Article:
Everything rises and falls on leadership, goes the popular saying. More important, for business, everything depends on having good leaders to grow companies.

But to grow companies, people forget that you first have to grow leaders. For current or aspiring leaders, the journey toward leadership greatness never ends. But it does have a starting point.

1 question leaders must ask

So, here's the raise-the-mirror question that will raise your leadership bar, if you're willing to accept the challenge: 

Are you giving your employees purposeful work and one in which they are using their God-given strengths every day?  

According to Gallup, which has polled the world's employees and managers covering over 160 countries since 2005, their big breakthrough is that what the whole world wants is a good job

And a "good job" comes attached with a mission and a purpose -- and one that employees are really good at -- with a living wage that takes care of their needs. That's it. 

Well, not really.

To reach this state of nirvana in the workplace, the right kind of managers have to be put into positions of leading other human beings. To Jim Clifton's point, head of Gallup, he once said: "Leaders everywhere in the world have a tendency to name the wrong person manager and then train them on administrative things -- not how to maximize human potential."

Globally, says Clifton, only 15% of employees are engaged at work. This means that 85% of employees either aren't engaged, or worse, they are actively disengaged -- acting out their unhappiness and sabotaging the workplace.

4 things managers should be doing

Clifton argues that once companies start to invest in building up the leadership skills of front-line managers -- who are the ones most responsible for engaging teams -- the engagement crisis is fixable. "Nothing works in the absence of great managers. Your leadership doesn't work in the absence of great managers," states Clifton in a recent interview.

To that end, managers must do four things to transform their work culture:

1. Build a culture where purpose trumps paycheck.

People of every generation, not just Millennials, are intrinsically motivated by work that has meaning. And great leaders tap into the emotional side of engagement, giving people a higher purpose beyond just enrolling them to help a company make a profit. "Increasing profit should be assumed, but it is not the mission," Clifton points out.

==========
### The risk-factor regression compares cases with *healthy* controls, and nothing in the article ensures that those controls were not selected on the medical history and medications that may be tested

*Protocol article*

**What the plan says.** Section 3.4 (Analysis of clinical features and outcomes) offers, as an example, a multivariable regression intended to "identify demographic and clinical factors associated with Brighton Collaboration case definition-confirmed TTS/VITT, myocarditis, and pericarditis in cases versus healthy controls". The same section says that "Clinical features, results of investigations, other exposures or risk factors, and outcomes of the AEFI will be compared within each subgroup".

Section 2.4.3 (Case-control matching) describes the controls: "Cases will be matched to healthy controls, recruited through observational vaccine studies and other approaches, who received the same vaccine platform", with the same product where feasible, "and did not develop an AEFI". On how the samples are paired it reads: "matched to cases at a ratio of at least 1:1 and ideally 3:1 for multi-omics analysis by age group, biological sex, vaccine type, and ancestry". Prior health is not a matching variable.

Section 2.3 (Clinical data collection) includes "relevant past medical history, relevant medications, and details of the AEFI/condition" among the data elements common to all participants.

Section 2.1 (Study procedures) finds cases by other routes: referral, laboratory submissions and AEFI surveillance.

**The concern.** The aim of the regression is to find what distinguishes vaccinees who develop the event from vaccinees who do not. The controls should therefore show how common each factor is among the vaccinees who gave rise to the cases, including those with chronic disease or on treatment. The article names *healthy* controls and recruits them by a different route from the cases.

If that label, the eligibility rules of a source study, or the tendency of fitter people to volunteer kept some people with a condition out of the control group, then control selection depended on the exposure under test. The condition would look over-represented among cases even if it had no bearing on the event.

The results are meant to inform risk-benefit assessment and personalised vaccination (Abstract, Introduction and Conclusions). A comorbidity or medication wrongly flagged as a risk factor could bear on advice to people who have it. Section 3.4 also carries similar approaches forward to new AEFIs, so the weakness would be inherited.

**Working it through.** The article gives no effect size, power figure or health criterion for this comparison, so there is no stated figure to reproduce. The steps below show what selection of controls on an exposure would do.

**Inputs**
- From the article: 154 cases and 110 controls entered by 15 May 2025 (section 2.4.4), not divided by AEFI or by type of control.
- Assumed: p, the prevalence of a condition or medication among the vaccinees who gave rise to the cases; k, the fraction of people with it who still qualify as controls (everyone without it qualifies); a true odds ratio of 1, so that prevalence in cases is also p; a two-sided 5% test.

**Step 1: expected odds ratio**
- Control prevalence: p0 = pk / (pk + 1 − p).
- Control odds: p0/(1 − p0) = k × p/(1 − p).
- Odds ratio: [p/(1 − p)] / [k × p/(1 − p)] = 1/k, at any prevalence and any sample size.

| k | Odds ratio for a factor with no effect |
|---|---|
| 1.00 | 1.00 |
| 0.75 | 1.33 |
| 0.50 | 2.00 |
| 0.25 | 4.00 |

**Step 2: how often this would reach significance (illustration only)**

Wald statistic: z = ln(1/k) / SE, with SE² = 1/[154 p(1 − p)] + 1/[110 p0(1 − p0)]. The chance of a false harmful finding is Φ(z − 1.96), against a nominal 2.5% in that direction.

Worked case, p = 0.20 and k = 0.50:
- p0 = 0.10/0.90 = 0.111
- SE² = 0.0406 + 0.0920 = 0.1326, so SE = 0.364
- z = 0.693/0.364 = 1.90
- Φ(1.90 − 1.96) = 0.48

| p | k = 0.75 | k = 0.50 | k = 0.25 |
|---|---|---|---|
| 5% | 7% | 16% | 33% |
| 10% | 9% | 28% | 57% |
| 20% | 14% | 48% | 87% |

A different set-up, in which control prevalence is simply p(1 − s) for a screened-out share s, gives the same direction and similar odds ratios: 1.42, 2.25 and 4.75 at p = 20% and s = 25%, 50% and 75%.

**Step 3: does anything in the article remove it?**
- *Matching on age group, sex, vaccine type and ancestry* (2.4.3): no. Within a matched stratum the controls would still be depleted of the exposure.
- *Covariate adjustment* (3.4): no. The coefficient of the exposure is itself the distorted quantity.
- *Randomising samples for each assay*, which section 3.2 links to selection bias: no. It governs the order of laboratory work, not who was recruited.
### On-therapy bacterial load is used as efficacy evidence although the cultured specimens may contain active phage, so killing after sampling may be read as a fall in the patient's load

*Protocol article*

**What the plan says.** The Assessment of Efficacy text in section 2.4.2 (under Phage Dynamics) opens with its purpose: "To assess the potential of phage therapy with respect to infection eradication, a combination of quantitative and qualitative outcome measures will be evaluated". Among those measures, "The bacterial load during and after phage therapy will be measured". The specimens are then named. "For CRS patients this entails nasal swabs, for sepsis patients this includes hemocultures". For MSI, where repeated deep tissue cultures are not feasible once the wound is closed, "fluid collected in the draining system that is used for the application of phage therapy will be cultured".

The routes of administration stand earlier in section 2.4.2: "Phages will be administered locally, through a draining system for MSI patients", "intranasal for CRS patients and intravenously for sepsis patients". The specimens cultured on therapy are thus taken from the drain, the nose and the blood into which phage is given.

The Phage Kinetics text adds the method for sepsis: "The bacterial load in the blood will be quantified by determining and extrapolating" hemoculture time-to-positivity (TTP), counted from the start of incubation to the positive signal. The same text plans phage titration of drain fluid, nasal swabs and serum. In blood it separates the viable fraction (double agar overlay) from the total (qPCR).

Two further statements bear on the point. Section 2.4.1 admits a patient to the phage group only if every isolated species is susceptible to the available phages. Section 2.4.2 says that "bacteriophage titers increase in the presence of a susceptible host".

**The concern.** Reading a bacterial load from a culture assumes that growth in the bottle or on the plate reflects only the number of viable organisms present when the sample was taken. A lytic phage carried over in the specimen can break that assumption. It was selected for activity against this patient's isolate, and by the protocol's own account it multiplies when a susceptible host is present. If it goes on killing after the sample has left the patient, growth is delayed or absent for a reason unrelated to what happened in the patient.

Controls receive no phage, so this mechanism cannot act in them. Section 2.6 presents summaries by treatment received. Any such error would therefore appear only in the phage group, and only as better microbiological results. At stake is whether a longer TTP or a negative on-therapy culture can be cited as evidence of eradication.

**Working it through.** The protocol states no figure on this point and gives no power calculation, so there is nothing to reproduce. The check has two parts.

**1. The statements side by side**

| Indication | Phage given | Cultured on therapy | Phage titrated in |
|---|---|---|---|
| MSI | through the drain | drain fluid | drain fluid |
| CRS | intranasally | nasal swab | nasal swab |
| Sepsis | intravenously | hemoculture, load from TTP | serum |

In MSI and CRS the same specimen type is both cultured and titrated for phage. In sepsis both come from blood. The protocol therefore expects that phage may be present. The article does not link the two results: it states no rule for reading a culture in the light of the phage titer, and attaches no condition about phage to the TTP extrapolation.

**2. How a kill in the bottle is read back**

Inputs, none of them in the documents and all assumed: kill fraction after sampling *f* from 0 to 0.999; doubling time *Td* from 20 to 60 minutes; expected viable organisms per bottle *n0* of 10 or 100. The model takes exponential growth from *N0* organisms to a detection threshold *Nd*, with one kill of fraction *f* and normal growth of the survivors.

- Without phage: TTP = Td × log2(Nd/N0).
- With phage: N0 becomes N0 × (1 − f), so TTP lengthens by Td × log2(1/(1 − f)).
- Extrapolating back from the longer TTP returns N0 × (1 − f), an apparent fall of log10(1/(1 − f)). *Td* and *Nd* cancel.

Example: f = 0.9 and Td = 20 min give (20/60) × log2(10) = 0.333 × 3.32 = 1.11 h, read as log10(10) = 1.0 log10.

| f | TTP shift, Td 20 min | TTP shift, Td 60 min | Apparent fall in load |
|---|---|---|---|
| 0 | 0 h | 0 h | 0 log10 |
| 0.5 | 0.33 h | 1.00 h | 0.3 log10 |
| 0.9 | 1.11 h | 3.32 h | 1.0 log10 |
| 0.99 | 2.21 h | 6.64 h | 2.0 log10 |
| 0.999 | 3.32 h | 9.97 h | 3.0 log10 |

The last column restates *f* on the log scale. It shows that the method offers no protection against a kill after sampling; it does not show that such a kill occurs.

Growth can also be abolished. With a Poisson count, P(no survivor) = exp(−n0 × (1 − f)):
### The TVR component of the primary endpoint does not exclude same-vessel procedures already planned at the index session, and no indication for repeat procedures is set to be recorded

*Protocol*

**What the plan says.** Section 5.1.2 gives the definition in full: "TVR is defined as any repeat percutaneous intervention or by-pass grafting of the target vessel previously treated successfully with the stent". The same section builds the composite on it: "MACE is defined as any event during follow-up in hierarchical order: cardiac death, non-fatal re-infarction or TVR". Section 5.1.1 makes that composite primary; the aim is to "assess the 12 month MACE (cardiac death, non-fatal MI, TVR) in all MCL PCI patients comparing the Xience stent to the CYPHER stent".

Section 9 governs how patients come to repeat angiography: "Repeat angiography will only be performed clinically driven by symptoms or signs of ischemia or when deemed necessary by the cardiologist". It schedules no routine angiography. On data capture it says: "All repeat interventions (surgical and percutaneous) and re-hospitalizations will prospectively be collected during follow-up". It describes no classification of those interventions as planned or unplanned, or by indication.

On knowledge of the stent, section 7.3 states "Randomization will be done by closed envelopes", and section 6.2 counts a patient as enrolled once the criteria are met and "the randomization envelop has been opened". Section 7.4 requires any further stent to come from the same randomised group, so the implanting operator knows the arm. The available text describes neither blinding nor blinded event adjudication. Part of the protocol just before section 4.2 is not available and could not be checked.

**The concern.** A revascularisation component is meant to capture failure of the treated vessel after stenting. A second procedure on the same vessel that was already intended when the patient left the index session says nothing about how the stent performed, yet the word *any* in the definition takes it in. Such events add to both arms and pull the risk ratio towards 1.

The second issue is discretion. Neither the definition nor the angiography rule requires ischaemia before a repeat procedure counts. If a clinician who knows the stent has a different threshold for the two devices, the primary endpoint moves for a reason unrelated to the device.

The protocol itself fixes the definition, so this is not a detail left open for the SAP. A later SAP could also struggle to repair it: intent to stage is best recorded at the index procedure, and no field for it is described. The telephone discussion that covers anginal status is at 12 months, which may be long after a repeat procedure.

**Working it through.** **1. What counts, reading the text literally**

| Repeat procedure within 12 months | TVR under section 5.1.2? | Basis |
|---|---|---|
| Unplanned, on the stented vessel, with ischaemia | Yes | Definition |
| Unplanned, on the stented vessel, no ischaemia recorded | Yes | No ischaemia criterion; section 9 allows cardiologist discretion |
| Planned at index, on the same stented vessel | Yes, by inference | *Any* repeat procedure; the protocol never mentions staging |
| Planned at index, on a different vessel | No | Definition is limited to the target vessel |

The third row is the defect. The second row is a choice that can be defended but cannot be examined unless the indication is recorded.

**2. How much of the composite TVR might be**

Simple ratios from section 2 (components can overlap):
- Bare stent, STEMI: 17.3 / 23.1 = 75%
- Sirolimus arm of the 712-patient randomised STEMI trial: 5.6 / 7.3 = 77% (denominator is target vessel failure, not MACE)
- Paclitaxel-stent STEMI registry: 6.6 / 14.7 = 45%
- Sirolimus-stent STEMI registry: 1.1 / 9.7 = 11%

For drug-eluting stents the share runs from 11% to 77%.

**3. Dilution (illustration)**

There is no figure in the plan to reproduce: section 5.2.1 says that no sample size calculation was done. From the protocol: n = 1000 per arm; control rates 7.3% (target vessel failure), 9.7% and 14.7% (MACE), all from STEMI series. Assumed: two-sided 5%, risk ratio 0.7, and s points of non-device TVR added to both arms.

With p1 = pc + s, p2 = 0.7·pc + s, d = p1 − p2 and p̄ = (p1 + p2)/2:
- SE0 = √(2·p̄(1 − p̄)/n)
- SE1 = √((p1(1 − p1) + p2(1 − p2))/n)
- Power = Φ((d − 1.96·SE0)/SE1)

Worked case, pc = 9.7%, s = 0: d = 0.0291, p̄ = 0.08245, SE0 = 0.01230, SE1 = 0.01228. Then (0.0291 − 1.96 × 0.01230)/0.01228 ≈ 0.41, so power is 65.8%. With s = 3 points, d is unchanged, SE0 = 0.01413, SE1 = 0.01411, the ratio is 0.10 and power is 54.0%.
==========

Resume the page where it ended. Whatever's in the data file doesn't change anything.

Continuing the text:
2. Give employees career development.

One of the key engagement strategies managers can implement is to honor their employees' human drive to learn and grow. And career development is one of the biggest reasons people join organizations. Clifton says, "Today's employees don't really want free lunch, toys in the office, volleyball courts or Bring Your Pet to Work Day. What they really want is career development. They want the same thing their team leader wants from them -- they want to improve. They want someone to take a real interest in their development."

3. Know your employees' strengths.

"Maximizing an individual's potential begins with knowing their strengths and building their work and careers around those strengths," states Clifton. Managers must recognize what unique strengths and natural gifts their people bring to the table. They do that by:

  • Creating new roles and job assignments that leverage those strengths and gifts.
  • Giving knowledge workers the time and resources they need to seek and share crucial information and knowledge that will get the work done. 
  • Being curious and having conversations with employees who show interest in new areas, in order to explore whether the new interest is a strength that may be further developed and utilized for business outcomes.

4. Transform your managers from bosses to coaches.

One of the best ways to influence a team to perform at a higher level is having the mindset of a coach. An average employee under an average leader will thrive once he or she is assigned to a leader with a coach's mindset, who see the potential in an employee. This is the draw for Millennials and Generation Z. They want to work for leaders who can coach them, who value them as individuals and as employees, and who help them understand and build their strengths.